"That's one of the crux issues we'll be dealing with: How much are we willing to sacrifice in terms of available public parking downtown in order to bring in a new development for the city?" he said.
The draft environmental report notes that the city's surrounding multi-level parking structures which now have excess spots wouldn't be able to accommodate all of the spots that would be lost.
While the report notes that people prefer surface-level lots where they're available, Romero noted that the city's downtown plan envisions converting the downtown area's surface-level lots into multi-tiered structures wherever possible.
"It's just more efficient use of the land," he said. "In the long range for the city, we simply can't afford the luxury of using surface-only parking in the downtown area."
Still, the environmental report describes the uses planned for the Chinatown project as "potentially inconsistent" with the downtown plan, because it calls for parking there.
Romero said the Copelands could be required to pay into the city's in-lieu parking fund to make up for the lost spots.
The city's current in-lieu fee is $12,456 per space, according to the report, but both Mulholland and Romero said that fee doesn't approach the cost of constructing a new space in a structure. Those costs can reach $40,000 per spot. Romero said the city may revisit those prices.
Ryan Duclos, whose black pickup was parked in the surface lots on a recent weekday, said he'd miss the lots for one simple reason: "My truck wouldn't fit in the parking structures," the 19-year-old said. He explained that not only will a three-quarter ton v10 with a CB antenna not be able to turn in the tiered lots, the antenna won't fit.
"We're in an agrarian area," he said. "If we don't have surface lots to park in, it's going to be hard for people who drive trucks to come here."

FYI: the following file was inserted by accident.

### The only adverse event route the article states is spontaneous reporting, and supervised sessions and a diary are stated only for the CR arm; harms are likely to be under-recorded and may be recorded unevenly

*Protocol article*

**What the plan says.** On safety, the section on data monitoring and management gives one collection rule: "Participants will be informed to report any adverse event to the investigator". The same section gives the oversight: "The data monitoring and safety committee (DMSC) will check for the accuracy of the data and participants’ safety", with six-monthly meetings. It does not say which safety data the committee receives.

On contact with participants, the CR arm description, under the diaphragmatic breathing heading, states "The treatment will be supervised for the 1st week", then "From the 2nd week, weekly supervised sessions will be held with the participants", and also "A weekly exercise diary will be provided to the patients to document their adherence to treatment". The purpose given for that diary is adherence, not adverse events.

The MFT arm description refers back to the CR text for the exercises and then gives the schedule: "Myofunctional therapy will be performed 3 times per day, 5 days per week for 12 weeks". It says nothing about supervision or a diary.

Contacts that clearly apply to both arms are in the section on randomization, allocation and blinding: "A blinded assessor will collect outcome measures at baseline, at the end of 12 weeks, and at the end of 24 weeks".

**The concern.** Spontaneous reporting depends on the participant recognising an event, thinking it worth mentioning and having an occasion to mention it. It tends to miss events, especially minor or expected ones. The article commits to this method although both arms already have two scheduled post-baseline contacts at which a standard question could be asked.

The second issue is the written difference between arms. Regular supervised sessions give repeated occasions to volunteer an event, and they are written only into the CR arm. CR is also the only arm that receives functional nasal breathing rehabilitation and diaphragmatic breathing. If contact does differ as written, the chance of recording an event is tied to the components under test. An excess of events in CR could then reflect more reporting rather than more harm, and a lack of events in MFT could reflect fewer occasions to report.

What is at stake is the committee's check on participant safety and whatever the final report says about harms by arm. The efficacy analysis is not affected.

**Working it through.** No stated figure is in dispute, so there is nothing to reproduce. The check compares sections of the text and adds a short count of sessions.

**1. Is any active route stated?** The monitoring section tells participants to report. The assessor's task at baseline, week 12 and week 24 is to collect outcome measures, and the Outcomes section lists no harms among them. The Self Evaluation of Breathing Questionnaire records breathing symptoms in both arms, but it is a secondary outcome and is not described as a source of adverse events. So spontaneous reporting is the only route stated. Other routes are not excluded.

In addition to the parking spaces, gone will be the Palm Street Building (former site of Decco's Annex and one-time home of Chow Novo), the city-owned Public Works Building, the Bello's building, the former Sauer Baker and Pier 1 building, and the Cornerstone building and former Blackstone Hotel.
Remaining on the block will be the buildings that now house the Palm Theater, Red Hot Pottery, Bliss Day Spa, Adobe Realty, several residential buildings and, at the other corner, Bladerunner Day Spa. The fa¡ade of the Moondoggies/Muzio's building is to be incorporated into the project, although it would be topped with a third story.
Romero said the missing spots could be made up if the city goes forward with plans for a new parking structure near the not-yet-opened Children's Museum. That would cost a minimum of $12 million, according to estimates presented to the City Council earlier this year. If the project moved ahead promptly, it could be finished in 2012, but officials have questioned the need for it.
The Chinatown project must still make it through the Planning Commission, which must review and approve the environmental report and could require changes in the project's design. It then must go before the City Council, where Romero said he expects a series of hearings and doesn't anticipate a decision before fall.
Managing Editor Patrick Howe can be reached at firstname.lastname@example.org.